Principle Investigator Edward Slingerland told
Science and Religion Today:
Historical team members will perform analyses of textual traditions in the original languages, covering a broad range of human religious experience from ancient Chinese and Near Eastern religions to contemporary Islam, indigenous religions, and spiritualist movements in 20th-century Britain, including both traditional qualitative work and novel quantitative techniques that can be employed to analyze large-scale, digital archives… By the end of the six-year period, we also hope to have assembled a massive database of religious and social history that can be used by the global research community to test hypotheses about the dynamic relations between religious, social, economic, and ecological variables. Experimental-ethnographic team members will coordinate on systematic, comparative studies employing interview-based, observational, and experimental techniques (including fMRI), targeting community samples and field sites in Vancouver, Shanghai, Denmark, New York, the United Kingdom, Fiji, mainland China, Taiwan, India, Brazil, Southern Europe, Vanuatu, Israel, New Zealand, and Mauritius.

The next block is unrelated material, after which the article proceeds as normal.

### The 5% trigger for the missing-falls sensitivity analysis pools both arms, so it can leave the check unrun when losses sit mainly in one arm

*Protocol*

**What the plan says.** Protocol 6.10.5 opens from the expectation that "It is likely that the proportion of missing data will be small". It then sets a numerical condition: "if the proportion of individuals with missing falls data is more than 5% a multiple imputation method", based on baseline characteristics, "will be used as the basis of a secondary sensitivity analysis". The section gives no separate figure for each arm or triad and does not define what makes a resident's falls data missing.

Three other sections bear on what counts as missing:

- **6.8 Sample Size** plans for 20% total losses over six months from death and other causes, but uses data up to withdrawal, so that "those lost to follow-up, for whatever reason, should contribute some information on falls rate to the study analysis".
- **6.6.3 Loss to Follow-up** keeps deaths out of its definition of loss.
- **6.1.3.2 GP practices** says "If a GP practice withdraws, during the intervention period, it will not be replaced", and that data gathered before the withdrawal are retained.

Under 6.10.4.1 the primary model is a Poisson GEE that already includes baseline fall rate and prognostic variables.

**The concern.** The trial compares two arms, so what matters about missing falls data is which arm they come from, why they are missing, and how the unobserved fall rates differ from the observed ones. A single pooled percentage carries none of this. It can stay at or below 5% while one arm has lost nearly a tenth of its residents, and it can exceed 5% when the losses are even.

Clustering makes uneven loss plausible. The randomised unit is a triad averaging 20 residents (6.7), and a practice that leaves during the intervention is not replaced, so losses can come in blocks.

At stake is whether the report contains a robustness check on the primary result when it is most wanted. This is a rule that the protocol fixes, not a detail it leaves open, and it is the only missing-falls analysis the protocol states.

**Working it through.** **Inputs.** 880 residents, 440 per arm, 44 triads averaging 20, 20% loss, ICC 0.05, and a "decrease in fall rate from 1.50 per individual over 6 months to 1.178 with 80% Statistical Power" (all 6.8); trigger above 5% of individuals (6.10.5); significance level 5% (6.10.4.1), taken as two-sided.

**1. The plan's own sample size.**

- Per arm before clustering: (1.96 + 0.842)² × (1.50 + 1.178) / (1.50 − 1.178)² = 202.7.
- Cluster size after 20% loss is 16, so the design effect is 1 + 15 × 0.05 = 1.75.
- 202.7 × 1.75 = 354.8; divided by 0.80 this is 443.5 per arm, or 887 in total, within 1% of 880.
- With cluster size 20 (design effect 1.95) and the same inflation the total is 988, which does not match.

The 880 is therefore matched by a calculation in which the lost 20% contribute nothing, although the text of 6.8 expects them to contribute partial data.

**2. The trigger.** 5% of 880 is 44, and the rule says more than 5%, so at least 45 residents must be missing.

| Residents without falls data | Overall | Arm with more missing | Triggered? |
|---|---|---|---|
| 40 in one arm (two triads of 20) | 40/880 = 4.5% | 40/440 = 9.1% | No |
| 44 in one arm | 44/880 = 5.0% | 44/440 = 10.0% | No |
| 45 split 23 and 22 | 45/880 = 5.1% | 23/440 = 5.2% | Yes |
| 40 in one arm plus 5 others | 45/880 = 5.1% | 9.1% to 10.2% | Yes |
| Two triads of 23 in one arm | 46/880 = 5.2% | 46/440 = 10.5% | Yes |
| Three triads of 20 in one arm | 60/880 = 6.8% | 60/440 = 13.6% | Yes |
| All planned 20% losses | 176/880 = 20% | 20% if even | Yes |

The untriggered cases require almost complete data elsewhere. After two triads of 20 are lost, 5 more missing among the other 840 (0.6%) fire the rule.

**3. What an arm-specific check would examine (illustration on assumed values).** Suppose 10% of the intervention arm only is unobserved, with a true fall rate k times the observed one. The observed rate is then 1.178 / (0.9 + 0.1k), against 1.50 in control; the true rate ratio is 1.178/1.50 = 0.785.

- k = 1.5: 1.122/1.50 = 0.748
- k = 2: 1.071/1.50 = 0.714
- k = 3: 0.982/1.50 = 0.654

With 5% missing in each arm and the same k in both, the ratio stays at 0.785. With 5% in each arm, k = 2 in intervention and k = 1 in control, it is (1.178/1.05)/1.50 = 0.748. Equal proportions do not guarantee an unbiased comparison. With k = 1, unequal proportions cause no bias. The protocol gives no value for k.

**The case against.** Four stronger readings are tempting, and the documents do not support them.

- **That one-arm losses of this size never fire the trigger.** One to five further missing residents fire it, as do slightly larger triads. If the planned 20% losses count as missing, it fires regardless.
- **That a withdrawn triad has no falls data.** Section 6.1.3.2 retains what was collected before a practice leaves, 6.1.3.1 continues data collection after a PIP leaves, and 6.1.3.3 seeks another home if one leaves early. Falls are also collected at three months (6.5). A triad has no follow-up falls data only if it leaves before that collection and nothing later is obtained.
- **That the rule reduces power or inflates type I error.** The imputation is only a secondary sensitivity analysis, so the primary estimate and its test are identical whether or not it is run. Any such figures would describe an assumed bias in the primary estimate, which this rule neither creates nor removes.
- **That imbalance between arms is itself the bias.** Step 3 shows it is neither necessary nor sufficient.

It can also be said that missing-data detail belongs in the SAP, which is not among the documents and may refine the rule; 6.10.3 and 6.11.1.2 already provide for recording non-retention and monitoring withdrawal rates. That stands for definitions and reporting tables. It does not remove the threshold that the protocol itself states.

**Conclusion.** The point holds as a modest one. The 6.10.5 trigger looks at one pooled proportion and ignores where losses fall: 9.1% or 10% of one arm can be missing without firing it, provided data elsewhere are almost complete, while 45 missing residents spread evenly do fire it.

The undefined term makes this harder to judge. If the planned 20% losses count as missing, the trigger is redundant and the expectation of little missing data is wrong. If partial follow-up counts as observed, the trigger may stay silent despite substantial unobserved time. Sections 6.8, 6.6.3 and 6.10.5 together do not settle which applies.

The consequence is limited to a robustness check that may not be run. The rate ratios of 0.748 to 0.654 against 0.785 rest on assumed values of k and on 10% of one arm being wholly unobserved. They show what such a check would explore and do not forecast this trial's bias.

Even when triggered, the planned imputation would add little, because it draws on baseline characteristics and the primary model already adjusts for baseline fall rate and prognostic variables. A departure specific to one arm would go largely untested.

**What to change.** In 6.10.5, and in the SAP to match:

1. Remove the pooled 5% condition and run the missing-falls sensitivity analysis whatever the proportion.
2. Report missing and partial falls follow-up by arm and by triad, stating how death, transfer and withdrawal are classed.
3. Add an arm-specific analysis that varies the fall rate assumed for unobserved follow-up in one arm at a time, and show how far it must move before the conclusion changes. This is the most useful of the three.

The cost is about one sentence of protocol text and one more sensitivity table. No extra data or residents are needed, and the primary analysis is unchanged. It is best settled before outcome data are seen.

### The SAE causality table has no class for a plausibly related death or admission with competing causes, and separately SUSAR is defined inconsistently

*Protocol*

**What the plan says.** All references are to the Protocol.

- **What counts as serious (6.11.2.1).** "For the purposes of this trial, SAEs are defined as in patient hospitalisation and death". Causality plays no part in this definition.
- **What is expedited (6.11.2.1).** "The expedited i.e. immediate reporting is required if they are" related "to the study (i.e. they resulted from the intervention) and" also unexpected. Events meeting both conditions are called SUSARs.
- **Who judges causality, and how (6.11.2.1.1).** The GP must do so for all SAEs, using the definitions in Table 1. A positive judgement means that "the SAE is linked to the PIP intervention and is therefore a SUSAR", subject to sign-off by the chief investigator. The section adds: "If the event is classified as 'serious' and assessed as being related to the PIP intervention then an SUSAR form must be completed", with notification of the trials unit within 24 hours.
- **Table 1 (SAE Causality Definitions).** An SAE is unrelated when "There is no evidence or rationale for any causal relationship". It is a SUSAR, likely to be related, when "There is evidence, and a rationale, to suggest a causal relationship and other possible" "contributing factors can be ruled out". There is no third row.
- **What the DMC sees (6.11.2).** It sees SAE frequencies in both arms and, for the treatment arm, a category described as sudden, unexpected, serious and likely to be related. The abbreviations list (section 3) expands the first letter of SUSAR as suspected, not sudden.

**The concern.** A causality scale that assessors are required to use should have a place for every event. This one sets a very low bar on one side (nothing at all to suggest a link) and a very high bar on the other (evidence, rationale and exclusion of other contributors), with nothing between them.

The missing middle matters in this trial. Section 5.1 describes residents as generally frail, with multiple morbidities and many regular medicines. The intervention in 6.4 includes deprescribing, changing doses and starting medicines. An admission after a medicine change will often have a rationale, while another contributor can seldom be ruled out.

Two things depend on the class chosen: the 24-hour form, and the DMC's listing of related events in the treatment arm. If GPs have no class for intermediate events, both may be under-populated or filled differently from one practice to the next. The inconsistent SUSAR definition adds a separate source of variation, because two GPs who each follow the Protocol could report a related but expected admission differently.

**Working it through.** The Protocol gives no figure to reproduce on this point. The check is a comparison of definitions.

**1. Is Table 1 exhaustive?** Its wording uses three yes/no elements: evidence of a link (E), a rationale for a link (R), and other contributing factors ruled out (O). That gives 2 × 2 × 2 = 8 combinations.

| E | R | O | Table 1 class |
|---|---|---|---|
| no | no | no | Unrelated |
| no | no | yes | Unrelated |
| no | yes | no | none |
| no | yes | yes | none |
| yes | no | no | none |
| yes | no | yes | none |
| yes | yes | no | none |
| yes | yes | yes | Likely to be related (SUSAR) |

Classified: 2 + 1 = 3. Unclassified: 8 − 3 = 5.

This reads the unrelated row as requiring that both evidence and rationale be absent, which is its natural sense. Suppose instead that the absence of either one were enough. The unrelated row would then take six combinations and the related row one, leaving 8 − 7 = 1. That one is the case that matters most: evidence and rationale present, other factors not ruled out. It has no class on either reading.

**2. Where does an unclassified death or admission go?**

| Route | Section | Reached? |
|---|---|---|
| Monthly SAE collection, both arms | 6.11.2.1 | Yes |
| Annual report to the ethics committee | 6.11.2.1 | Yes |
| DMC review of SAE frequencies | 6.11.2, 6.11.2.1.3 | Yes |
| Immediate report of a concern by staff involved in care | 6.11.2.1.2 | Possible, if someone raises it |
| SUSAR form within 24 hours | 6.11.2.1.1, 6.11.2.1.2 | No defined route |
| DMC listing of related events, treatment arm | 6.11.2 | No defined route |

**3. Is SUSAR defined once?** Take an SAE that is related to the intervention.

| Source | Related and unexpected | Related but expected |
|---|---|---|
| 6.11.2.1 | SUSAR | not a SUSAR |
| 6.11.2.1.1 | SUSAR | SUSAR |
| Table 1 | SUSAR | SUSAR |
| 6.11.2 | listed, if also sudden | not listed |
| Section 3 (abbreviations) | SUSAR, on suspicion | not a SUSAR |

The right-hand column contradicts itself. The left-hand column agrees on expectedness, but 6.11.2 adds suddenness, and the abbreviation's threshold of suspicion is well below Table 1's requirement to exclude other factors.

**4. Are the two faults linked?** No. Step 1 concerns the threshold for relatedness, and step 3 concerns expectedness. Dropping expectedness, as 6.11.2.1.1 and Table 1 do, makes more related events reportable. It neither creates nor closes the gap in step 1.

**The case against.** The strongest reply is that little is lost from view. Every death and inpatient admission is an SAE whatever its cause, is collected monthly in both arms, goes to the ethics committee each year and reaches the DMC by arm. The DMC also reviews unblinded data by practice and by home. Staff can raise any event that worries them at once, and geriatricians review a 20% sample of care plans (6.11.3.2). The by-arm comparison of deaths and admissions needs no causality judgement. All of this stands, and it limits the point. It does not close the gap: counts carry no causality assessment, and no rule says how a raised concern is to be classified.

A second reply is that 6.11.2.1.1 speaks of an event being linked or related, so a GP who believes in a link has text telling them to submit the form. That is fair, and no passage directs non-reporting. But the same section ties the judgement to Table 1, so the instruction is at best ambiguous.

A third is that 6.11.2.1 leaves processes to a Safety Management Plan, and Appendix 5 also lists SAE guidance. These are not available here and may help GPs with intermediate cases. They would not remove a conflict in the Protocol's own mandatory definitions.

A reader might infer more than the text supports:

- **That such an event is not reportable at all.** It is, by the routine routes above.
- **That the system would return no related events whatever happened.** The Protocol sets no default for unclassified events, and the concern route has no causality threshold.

Read the full interview here

Interacting Minds Centre launched at Aarhus University

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Aarhus University has established the Interacting Minds Centre (IMC) as a new interdisciplinary initiative.
The Centre brings together researchers from all four main academic areas in experimental studies of cognition, communication and choice. The Centre officially opened its doors on August 24 with an academic workshop.
IMC is the main academic basis for MALEXA
Visit the IMC website

UBC gains $3.8 million for major studies on religion, security, trade

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The University of British Columbia has launched major new research projects on religion and morality, terrorism and security, international relations in the digital age, free trade and sustainability, thanks to $3.8 million in new funding from Canada’s Social Sciences and Humanities Research Council (SSHRC).

Of the funding, nearly $3 million will support the world’s largest study on the evolution of religion and morality. Led by UBC Faculty of Arts Prof. Edward Slingerland, the six-year project will bring together researchers from 20 global institutions, including Harvard and Oxford, to advance our understanding of religion and its role in society.

Mauritius, through MALEXA, will be one of the primary field locations for this project.
Read the full story here

Aarhus University researchers meet with Mauritian Minister of Tertiary Education

Aarhus University researchers Dimitris Xygalatas and Panos Mitkidis were received by Dr. Rajesh Jeetah, Minister of Tertiary Education, Science, Research and Technology. Photo from the Minister’s blog.

Aarhus University researchers Dimitris Xygalatas and Panos Mitkidis visited Dr. Rajesh Jeetah, Minister of Tertiary Education, Science, Research and Technology during their recent expedition to Mauritius. Read More...